To wit: I need to learn fundamentals for my business MBA, I am considering international trading, I see myself as a politician, someday…
You should keep careful records of student profiles so that, come time to progress through lessons, you can target his/her aspirations in your teaching.
Although every student – and their needs are different, your fundamental pedagogy should remain constant:
It is quite possible that family pressure could be the prime motivator behind a student’s decision to major in economics, even though s/he may or may not have a love for it, or even any aptitude.
If that is the case, you surely have plenty of teaching resources and ways to encourage recalcitrant students into exploring economics as a career field.
What does all of this have to do with formulating lesson plans?
Your intro to economics lesson plans may incorporate simple math concepts Source: Pixabay Credit: Ruddin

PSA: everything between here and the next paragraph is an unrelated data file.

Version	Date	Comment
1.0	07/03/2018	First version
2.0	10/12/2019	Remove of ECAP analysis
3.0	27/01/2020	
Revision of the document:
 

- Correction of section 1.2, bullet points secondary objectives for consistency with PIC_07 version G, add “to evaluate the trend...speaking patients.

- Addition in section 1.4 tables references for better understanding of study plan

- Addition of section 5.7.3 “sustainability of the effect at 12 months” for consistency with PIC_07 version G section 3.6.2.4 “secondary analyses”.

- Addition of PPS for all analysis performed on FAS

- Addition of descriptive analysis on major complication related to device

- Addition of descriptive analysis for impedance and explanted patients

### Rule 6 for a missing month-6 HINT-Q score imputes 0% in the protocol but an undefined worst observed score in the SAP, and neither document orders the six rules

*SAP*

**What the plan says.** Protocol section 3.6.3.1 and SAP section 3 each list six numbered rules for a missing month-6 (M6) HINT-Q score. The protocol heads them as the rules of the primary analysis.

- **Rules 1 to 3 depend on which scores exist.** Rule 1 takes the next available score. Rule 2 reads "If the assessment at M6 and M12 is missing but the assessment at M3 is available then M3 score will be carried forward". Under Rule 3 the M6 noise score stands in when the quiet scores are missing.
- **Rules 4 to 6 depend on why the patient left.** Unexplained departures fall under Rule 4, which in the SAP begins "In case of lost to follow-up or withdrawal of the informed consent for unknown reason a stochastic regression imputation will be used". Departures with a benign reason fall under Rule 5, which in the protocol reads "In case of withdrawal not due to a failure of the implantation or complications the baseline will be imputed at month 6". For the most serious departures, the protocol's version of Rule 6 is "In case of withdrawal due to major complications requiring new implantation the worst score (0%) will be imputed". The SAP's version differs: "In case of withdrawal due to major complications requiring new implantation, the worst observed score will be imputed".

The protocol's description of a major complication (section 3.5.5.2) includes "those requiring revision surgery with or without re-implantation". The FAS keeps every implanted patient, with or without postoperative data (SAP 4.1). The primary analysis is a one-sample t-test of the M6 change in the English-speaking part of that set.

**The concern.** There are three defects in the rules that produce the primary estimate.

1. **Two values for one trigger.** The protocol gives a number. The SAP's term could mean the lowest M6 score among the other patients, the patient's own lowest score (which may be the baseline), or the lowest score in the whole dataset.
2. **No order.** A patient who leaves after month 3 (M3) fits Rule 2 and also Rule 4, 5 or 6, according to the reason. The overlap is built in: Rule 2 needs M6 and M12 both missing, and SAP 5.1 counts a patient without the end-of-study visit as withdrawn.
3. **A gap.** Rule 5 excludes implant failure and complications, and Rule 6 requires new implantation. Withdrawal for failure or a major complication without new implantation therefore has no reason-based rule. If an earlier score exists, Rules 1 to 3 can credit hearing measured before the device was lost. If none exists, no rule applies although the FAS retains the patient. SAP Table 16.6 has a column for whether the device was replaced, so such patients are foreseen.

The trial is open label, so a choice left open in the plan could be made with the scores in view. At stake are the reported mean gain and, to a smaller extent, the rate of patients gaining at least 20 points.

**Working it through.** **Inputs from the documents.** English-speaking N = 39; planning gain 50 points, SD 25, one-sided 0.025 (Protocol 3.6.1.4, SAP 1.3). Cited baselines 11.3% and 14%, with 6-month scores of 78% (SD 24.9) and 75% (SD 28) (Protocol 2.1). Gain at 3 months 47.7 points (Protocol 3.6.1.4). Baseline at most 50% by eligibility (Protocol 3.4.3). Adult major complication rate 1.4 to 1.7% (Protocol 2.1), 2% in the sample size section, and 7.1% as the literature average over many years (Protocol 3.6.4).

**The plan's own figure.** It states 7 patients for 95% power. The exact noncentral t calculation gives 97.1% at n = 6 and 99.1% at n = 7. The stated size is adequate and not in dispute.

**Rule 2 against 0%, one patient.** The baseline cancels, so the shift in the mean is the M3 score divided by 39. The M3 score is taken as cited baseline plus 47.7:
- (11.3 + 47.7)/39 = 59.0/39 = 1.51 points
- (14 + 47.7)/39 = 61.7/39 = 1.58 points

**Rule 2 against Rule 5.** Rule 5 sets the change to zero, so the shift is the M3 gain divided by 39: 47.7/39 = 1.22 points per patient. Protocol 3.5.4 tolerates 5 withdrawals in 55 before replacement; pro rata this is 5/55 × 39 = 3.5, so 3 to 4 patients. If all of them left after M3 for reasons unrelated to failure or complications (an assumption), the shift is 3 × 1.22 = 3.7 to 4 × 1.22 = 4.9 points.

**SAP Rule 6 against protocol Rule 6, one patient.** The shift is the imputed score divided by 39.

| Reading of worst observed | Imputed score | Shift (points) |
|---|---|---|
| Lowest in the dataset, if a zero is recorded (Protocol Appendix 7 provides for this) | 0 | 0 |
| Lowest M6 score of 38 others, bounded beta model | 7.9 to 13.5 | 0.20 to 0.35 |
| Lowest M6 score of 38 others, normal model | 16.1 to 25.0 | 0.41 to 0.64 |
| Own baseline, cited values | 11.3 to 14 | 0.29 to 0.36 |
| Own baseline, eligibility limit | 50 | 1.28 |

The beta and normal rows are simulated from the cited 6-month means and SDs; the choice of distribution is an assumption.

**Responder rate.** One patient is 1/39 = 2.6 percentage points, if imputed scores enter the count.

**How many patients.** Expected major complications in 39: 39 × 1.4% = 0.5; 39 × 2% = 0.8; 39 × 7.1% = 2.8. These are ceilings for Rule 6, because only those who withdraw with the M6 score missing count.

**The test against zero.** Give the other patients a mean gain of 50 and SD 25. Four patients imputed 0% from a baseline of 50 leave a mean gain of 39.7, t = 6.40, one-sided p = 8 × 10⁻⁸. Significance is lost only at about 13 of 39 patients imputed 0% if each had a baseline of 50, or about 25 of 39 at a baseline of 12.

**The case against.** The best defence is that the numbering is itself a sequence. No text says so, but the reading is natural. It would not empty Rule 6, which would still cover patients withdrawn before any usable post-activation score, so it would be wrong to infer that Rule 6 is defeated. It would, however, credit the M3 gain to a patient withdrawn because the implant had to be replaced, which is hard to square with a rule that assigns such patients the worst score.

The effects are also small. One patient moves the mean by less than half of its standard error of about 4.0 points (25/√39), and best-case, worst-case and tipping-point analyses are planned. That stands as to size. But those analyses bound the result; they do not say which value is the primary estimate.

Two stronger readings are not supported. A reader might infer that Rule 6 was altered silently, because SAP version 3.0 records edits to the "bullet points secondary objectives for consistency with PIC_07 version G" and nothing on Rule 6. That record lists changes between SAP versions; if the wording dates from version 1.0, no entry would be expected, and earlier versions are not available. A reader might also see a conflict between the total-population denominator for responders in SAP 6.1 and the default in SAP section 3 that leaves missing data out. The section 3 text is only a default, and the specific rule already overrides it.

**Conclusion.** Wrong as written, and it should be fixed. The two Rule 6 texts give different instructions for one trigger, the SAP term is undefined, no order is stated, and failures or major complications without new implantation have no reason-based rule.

Just as a roadmap shows different routes to reach a destination, a well-crafted lesson plan permits flexibility and spontaneity in teaching.
The analogy of a lesson plan being a map is apt in more ways than one: such a document should be a guide linking past sessions with the upcoming one.
One of the most vital aspects of a lesson plan is its time breakdown.
Suppose your session lasts 50 minutes: how will you spend them?
The negligent tutor would advocate: Eh, we’ve got almost an hour; surely we’ll cover a bunch of stuff!
You, the conscientious mentor, would plan down to the last minute.
How’s your week been? Were you able to finish last week’s assignment? Did you hear about America’s new sanctions on Iran? What do you think of them?
Warm-ups should comprise of a greeting and some manner of gearing your student’s thoughts toward economics.
Talking about current events, perhaps even listening to a relevant podcast segment would work well.
Your warm-up should last perhaps 5 minutes, and you have the greatest control over the session at this point.